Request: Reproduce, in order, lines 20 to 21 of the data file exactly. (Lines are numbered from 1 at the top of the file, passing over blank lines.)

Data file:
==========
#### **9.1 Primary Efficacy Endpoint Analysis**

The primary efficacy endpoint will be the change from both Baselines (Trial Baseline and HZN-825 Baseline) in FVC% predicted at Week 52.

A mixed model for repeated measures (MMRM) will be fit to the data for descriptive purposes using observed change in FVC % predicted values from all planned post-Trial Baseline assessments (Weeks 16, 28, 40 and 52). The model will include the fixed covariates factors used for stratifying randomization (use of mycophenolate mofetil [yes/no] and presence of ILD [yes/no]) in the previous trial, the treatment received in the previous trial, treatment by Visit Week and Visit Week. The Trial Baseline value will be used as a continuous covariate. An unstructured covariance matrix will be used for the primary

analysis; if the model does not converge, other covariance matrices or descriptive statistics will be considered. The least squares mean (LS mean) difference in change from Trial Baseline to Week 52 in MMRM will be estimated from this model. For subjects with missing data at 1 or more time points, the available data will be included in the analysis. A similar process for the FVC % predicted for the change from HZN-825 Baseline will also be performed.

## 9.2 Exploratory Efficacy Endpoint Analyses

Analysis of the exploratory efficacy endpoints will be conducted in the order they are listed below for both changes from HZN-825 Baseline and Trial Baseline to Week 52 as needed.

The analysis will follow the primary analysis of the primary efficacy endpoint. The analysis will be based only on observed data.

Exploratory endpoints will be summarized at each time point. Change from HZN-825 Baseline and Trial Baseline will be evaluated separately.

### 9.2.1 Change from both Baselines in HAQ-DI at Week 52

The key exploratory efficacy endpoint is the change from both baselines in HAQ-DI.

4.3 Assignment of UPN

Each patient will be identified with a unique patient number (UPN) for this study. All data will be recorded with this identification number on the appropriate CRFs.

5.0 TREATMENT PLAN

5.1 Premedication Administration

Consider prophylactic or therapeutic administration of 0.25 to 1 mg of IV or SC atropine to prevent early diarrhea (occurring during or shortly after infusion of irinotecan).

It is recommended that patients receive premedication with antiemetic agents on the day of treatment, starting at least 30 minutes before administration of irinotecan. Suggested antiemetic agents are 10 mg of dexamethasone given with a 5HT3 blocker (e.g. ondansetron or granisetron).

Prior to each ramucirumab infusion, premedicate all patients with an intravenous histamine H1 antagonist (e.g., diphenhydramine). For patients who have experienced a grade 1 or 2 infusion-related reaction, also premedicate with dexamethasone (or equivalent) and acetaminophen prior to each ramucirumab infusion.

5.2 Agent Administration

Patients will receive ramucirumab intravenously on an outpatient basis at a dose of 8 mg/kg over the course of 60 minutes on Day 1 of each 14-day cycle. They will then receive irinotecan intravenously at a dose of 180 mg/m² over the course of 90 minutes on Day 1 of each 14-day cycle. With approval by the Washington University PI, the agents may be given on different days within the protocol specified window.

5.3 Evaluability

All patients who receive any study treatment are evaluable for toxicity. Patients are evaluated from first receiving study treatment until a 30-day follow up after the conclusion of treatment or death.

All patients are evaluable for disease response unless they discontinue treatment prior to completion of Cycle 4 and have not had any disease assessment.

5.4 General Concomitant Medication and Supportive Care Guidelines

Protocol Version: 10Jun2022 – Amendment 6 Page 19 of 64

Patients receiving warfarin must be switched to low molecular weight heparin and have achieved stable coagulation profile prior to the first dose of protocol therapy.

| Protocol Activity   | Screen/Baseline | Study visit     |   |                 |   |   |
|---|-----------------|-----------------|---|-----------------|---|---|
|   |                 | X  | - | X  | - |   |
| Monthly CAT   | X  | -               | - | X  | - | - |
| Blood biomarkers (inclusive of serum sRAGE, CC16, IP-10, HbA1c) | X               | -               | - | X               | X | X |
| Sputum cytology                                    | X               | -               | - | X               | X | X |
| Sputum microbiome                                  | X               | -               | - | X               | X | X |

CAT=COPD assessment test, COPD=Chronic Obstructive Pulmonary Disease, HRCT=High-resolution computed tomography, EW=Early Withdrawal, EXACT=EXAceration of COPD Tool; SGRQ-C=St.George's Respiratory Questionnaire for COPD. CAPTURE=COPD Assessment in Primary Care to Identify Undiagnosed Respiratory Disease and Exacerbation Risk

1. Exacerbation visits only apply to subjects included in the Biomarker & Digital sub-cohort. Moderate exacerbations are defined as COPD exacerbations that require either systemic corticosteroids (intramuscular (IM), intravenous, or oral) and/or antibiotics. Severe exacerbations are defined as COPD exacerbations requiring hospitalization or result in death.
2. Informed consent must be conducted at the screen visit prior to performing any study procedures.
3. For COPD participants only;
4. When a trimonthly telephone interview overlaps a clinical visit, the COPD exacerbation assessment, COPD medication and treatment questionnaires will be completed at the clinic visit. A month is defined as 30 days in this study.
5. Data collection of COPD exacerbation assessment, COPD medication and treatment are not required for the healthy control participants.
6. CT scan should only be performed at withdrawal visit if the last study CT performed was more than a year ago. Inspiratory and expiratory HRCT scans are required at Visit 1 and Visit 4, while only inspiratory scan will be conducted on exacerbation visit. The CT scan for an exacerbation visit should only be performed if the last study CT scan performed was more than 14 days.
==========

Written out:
5.3 Evaluability

All patients who receive any study treatment are evaluable for toxicity. Patients are evaluated from first receiving study treatment until a 30-day follow up after the conclusion of treatment or death.